'Gang Tapes' tells it raw, but who will get to see?

Listen to South-Central Los Angeles today and you'll hear the too familiar sounds of gunfire, sobbing and screams in the night. The city's homicide rate is rising, and most of the recent murders have occurred in South-Central, half of them gang-related. Remember the early '90s, when movies like "Boyz N the Hood" and "Menace II Society," and rap groups like NWA conjured an indelible image of the south-side community as a gang-ridden, crack-addled combat zone?

Now listen again, this time to filmmaker Adam Ripp. A 35-year-old writer, director and producer whose first feature film, "Public Access," won the Grand Jury Prize at the Sundance Film Festival, Ripp recently turned his digital camera on South-Central's enduring afflictions, the subject of his latest feature film, "Gang Tapes."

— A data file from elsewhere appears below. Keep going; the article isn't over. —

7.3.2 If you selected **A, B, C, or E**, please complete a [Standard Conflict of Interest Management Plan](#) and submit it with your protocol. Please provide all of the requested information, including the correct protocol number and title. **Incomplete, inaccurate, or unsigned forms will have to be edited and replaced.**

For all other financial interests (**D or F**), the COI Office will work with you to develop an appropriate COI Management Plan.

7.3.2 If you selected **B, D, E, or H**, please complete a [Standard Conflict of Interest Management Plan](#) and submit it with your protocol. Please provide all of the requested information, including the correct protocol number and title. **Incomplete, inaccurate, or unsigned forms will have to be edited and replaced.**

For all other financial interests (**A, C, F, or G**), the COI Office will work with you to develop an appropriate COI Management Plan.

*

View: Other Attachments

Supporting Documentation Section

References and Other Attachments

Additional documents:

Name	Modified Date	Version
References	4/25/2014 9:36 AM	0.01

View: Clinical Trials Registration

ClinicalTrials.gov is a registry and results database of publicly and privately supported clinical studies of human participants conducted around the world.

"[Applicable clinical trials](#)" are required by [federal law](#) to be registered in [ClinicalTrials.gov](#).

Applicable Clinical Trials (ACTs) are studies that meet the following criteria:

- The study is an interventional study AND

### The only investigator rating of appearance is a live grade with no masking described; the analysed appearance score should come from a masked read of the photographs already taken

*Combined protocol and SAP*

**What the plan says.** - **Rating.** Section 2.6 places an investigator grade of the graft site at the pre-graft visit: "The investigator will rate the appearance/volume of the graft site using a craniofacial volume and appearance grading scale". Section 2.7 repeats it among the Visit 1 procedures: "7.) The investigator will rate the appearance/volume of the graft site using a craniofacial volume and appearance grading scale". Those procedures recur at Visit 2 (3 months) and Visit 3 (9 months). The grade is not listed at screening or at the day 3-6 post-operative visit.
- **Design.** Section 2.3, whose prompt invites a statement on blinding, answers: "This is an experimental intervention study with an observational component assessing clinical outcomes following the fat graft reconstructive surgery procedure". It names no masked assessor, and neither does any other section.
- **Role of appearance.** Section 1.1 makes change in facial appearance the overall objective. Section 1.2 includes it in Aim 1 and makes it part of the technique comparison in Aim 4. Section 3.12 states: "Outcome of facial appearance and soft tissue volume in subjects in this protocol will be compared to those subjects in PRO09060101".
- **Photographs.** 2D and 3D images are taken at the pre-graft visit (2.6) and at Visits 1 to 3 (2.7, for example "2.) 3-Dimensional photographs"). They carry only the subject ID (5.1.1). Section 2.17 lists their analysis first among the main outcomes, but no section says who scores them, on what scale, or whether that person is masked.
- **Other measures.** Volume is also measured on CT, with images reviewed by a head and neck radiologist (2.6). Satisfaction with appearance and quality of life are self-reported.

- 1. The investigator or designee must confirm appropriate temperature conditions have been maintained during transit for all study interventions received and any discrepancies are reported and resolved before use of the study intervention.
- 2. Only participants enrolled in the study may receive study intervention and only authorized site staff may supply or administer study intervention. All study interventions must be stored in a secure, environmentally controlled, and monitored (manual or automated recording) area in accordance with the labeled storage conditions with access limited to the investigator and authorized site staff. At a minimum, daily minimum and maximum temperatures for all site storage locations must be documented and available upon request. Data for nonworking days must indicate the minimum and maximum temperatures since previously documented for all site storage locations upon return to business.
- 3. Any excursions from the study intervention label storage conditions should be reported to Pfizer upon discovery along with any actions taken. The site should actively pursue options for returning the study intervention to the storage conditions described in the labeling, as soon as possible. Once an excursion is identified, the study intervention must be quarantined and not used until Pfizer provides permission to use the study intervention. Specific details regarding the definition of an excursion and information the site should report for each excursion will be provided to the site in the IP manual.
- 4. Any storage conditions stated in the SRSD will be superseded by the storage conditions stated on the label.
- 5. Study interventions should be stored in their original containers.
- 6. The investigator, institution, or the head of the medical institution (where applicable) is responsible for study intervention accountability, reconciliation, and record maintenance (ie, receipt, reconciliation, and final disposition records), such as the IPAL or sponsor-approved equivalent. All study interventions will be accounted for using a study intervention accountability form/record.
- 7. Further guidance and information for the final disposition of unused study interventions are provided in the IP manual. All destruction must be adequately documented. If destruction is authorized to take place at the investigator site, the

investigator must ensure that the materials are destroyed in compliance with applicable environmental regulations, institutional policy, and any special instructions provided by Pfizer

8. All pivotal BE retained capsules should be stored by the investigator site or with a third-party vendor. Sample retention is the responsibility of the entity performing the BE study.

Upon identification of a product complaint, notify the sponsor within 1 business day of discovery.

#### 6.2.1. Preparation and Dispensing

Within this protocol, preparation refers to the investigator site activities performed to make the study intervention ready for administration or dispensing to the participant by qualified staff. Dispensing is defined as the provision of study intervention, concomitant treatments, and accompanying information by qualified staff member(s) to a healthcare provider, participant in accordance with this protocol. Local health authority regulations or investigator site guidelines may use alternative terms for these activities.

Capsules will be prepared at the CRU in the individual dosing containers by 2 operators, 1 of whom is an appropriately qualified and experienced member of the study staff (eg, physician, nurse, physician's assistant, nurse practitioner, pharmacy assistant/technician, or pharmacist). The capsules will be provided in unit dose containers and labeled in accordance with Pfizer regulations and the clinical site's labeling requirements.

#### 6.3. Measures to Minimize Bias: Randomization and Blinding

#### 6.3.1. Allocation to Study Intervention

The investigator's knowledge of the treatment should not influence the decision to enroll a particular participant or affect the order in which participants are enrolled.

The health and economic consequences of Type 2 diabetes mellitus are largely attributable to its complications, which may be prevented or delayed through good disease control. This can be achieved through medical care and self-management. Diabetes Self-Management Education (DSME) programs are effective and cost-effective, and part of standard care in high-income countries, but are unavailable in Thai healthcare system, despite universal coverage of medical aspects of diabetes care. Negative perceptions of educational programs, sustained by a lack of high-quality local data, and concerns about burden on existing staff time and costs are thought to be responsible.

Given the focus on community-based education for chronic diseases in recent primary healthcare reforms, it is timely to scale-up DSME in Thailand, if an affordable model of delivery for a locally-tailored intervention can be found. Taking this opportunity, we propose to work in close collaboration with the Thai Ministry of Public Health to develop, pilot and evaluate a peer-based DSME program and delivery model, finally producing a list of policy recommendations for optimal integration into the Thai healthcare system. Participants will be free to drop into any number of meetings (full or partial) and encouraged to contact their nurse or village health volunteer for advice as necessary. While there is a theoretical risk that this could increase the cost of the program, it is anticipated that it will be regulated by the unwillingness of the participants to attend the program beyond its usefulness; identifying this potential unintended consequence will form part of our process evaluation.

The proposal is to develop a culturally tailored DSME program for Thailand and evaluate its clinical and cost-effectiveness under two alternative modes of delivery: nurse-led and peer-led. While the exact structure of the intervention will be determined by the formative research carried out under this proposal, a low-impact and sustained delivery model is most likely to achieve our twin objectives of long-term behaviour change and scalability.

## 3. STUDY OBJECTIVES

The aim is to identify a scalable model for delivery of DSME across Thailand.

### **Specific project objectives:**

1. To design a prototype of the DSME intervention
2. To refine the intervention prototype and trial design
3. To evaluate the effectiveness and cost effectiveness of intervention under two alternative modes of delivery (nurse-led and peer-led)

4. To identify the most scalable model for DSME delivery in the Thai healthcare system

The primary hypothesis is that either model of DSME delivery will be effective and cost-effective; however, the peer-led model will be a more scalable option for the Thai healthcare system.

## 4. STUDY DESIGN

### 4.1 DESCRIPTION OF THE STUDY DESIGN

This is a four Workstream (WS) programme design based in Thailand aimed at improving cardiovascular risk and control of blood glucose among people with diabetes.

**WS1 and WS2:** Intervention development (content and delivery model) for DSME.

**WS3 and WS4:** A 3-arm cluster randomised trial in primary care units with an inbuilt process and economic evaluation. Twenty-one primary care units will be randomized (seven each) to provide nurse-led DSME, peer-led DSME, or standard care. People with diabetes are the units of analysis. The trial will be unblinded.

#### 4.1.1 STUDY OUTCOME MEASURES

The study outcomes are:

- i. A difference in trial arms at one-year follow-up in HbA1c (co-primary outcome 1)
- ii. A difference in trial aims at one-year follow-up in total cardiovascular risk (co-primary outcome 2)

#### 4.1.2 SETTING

Told from the viewpoint of a 14-year-old boy who uses a stolen video camera to record his gangbanger friends' activities, the movie is a fictional but harrowingly lifelike portrait of the gang's summer spree of robbery, rape and crack dealing. Several characters wind up dead, and another is severely disabled.

Ripp, who grew up in L.A., says he wanted to make a movie that would do for the gangster "lifestyle" what Oliver Stone's "Platoon" and Steven Spielberg's "Saving Private Ryan" did for warfare: strip off its flashy veneer. Young men "watch MTV and they see the glamour of the gangster image," says Ripp, who also is a Los Angeles Police Department reserve officer. "What they don't see is the young man who ends up with a colostomy bag because he got shot."

Two years ago, when Ripp was filming "Gang Tapes," murder rates were in decline in most U.S. big cities. Outside the neighborhood, memories of the chaos and carnage in South-Central during the '80s and early '90s had receded. But Ripp, who began frequenting South-Central music clubs as a high school student and was familiar with local gang culture, knew the statistical dip wasn't proof that the area had healed.